Is Russia to Blame? A look into Russia and the 2016 Election

A look into Russia and the 2016 Election

Janet Song, Staff Writer

Allegations of Russia’s potential involvement with the 2016 election has only left Americans pointing fingers at each other to blame for the results.

The exact details of how Russia “hacked the U.S. election” remain unclear, but Russia’s role in the election traces back to 2015 and the spring of last year, where Russian security agencies were able to access the Democratic National Committee’s email servers and the private email of John D. Podesta, the Chairman of Hillary Clinton’s campaign. The following summer, emails linked to the Russian government from Clinton from Wikileaks were released. After the election the CIA concluded that Russia had released these emails with the intent to strengthen the favorability of Donald Trump’s campaign.

No evidence has determined that Russia had interfered with the votes in the 2016 election. Some voters believe the election was hacked, but president-elect Donald Trump has dismissed these speculations and has even gone on to praise President Vladimir Putin. In fact, Trump has repeatedly announced his plans to also form a possibly amicable relationship with Russia.

Americans are justified with their concerns about Russian intervention. An incident like the case of Clinton’s leaked emails and a possible rigged election is a definite threat to the security of the United States. But to blame Russia for the decisions of every voter almost seems irrational. The voters of the United States have a lot to be responsible themselves for what was before, during, and after the election of 2016.

An article from CNN highlights a little-known region of prominent Trump supporters: Suffolk County, Long Island. This outstretch of the New York State has its reasons for supporting Trump; people have faced economic struggles and were frustrated by the lack of immediate change with Barack Obama’s presidency.

Such disappointment has been discussed in the area through Polichat, a radio show provided by students of Ward Melville High School. In their first broadcasted discussion and a series of interviews (yet to be released on their video channels), students were quick to point out what made Trump favorable to the masses. Of the masses included the lack of education: many Americans, especially in the middle states, don’t have college degrees and are living through unfavorable economic conditions. After his victory in Nevada during the presidential race, Trump even commented, “We won the evangelicals. We won with young. We won with old. We won with highly educated. We won with poorly educated. I love the poorly educated.” In fact, Trump did extremely well with voters with a high school education or less, gaining 57% of the support.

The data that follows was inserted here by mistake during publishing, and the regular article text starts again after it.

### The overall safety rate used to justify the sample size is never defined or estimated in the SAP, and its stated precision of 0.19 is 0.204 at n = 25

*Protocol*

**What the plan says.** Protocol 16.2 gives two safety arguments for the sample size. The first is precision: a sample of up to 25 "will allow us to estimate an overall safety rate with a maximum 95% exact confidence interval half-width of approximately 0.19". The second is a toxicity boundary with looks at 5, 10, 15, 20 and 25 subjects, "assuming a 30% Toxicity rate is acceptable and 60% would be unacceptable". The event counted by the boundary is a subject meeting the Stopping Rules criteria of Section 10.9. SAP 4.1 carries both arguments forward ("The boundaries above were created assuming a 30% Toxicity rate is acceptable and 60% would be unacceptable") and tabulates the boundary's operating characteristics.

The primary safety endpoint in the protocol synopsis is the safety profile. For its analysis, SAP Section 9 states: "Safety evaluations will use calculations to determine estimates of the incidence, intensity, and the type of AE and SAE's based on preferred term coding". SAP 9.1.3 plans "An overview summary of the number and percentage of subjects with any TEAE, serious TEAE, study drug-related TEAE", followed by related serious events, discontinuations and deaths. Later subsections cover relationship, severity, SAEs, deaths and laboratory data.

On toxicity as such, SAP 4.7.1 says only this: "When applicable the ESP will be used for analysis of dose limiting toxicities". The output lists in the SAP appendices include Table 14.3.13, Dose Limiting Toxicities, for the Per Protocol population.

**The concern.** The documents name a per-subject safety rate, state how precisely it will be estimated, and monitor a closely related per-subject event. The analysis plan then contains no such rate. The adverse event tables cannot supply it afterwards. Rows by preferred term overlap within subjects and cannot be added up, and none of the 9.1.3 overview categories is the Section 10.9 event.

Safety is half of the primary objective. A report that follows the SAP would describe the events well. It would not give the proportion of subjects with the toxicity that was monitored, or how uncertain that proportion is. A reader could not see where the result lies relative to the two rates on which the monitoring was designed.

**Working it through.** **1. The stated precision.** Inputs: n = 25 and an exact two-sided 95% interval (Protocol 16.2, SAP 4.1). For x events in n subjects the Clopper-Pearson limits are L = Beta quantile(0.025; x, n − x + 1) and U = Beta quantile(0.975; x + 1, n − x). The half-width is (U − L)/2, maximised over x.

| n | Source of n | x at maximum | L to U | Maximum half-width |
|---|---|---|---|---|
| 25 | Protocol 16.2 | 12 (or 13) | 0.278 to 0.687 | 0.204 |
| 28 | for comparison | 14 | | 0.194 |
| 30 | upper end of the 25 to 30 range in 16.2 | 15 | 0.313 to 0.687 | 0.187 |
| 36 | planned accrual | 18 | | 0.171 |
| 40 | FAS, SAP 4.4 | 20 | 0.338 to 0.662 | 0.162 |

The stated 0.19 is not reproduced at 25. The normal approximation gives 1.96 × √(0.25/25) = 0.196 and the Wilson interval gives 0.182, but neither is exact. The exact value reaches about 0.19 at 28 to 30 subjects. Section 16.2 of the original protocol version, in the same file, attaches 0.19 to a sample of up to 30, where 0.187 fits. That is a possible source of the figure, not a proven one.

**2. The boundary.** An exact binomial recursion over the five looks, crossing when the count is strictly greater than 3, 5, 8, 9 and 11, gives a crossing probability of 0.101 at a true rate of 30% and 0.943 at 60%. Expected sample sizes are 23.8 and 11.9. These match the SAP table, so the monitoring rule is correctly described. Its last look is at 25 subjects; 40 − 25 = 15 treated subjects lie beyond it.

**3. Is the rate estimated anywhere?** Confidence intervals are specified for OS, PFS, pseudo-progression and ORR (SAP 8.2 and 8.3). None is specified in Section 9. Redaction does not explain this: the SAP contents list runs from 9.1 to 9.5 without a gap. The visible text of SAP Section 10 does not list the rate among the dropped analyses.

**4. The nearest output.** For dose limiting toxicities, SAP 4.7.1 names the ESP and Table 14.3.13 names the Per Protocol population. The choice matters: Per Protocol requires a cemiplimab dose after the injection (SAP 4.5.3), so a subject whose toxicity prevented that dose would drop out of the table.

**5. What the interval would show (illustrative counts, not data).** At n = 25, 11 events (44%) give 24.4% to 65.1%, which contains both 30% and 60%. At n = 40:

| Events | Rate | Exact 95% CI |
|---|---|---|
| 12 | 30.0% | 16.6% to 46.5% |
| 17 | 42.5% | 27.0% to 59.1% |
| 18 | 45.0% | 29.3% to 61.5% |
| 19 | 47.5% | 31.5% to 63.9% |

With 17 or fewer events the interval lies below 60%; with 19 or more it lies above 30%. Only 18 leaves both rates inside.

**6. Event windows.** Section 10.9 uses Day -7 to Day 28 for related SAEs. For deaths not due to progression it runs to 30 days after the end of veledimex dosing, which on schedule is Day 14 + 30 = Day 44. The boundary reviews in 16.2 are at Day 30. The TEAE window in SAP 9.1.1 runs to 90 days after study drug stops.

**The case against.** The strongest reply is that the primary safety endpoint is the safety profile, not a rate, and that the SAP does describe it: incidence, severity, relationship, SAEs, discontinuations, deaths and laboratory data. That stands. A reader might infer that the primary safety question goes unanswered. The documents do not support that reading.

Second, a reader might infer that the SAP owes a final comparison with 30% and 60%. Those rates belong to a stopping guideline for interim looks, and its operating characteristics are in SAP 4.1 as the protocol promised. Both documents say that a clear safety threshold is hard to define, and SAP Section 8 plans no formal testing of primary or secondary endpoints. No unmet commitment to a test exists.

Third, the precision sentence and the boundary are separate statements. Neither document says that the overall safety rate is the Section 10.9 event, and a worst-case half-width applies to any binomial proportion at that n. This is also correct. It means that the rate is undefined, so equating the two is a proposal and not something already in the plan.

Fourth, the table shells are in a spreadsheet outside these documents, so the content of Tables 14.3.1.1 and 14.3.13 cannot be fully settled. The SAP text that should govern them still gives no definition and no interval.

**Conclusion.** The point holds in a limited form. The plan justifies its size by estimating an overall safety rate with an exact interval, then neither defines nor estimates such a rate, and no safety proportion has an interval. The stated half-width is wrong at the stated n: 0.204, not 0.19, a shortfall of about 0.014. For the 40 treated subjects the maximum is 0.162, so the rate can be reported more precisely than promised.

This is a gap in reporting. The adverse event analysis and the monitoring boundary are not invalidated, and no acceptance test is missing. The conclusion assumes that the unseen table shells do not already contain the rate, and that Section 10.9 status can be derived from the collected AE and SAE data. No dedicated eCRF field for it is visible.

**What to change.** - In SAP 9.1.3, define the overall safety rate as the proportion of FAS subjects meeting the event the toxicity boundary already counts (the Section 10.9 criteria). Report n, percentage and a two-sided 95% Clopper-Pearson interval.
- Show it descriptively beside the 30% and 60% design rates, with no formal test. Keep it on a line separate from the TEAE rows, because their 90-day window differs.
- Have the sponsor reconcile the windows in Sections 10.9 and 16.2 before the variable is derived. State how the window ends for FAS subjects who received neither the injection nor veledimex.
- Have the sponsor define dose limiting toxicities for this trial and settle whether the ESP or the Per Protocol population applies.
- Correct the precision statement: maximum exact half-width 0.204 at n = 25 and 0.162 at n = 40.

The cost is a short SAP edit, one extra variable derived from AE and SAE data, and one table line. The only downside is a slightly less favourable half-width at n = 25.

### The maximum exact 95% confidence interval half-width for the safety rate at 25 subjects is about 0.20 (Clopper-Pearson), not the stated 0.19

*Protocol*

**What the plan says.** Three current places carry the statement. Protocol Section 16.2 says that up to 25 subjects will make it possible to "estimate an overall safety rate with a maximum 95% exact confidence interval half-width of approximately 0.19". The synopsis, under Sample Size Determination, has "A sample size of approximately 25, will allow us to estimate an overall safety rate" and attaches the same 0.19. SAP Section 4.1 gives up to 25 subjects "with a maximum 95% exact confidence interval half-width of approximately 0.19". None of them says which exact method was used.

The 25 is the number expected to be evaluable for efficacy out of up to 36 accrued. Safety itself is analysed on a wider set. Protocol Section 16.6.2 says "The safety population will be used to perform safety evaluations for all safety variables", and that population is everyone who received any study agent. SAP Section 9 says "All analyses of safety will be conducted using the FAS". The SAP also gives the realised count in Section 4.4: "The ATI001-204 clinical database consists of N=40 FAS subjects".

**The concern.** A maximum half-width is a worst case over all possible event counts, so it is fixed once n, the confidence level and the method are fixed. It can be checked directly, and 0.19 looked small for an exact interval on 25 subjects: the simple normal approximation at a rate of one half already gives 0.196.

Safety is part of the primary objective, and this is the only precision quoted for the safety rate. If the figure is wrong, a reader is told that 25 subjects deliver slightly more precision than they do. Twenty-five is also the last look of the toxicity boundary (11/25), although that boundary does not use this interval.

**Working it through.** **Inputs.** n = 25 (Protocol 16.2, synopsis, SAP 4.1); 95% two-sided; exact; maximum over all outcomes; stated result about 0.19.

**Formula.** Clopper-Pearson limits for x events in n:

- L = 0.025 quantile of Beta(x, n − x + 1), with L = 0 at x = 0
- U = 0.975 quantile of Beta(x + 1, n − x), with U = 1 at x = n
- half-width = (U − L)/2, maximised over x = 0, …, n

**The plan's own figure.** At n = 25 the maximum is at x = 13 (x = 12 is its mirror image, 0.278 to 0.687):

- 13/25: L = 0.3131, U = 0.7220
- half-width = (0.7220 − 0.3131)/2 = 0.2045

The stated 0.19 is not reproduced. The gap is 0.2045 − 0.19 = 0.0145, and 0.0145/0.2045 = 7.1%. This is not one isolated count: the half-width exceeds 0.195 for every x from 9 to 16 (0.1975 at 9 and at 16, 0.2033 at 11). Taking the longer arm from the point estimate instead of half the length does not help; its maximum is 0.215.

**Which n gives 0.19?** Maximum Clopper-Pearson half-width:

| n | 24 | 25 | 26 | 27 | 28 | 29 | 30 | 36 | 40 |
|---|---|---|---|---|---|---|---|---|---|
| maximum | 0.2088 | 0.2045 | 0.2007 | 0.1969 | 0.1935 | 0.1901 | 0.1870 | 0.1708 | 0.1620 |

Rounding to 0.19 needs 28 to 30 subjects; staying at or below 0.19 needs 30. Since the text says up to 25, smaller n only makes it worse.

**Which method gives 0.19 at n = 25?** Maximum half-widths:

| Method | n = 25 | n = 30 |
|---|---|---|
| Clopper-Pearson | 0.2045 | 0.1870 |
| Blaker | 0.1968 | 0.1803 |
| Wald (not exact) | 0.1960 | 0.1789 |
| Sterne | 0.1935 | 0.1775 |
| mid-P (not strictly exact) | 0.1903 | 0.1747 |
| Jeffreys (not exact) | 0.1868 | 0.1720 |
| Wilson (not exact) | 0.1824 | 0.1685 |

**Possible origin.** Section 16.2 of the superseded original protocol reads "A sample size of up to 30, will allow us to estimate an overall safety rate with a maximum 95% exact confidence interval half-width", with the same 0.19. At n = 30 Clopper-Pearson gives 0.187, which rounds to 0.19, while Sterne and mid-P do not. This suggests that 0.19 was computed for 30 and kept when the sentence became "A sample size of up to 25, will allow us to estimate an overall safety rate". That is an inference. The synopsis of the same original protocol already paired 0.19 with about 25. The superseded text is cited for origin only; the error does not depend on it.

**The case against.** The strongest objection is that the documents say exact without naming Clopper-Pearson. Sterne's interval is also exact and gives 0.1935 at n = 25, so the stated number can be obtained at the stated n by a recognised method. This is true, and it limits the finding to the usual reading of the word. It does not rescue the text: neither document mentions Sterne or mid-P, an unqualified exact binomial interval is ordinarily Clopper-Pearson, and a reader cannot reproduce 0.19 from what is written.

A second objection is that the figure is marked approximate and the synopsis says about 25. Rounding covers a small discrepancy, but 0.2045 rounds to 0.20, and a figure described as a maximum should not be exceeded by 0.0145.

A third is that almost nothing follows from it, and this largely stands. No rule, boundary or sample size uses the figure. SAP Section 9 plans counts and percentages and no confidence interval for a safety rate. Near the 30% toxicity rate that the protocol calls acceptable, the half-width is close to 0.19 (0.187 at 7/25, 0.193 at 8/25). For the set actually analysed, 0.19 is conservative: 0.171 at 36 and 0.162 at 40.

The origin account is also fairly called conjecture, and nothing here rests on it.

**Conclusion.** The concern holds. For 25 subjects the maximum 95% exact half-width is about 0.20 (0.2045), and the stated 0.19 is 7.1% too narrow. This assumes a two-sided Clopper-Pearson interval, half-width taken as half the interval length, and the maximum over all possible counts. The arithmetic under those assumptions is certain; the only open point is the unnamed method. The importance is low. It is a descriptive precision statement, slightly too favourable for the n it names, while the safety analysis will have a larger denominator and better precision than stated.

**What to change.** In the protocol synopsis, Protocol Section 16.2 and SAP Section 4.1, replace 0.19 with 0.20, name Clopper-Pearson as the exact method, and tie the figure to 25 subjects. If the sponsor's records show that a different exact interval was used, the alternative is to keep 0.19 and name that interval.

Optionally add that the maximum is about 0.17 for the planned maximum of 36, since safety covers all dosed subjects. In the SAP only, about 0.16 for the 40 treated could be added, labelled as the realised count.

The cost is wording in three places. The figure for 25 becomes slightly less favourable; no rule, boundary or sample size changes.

Those voters had justifiable reasons for their votes; Trump promised significant and effective change for them while Clinton could not. Clinton made a faulty mistake with her campaign’s path and did not promise the change that Americans wanted; she instead appeared to only move forward with what Obama had brought in his presidency. Trump’s simple slogan, “Make America Great Again” brought forth to Americans the hope for all their needs to be met, almost with the same effectiveness as Obama’s “Yes We Can.”

Despite Obama’s accomplishments in his terms of office, the changes he made failed to make a tremendous impact that could satisfy the frustration felt by his people.

People cover their ears when they wish to avoid what they do not want to hear, and only open them when something satisfying is heard instead. People only wanted to hear one word: change. It’s a trend seen in the countless revolutions and miseries of history itself, from the simple victory of Franklin D. Roosevelt in the Great Depression to the impactful victories of dictators such as Adolf Hitler.

Senators and representatives of Congress are meant to represent the people of the United States, but the president is a symbol that represents what has made those people. Donald Trump is what the United States was in 2016: a representation of the bigotry, prejudice, and overall discontent within the American people. He is a figure of aspired change, but only fate can tell if that change is beneficial or detrimental.
It is important for Americans to be worried about Russia’s invasion of United States’ security, but to scapegoat Russia as the sole reason for Trump’s victory is an action of extremity. In the end, no matter how many fingers are pointed or where they are directed, Americans will only be pointing at a mirror reflecting themselves.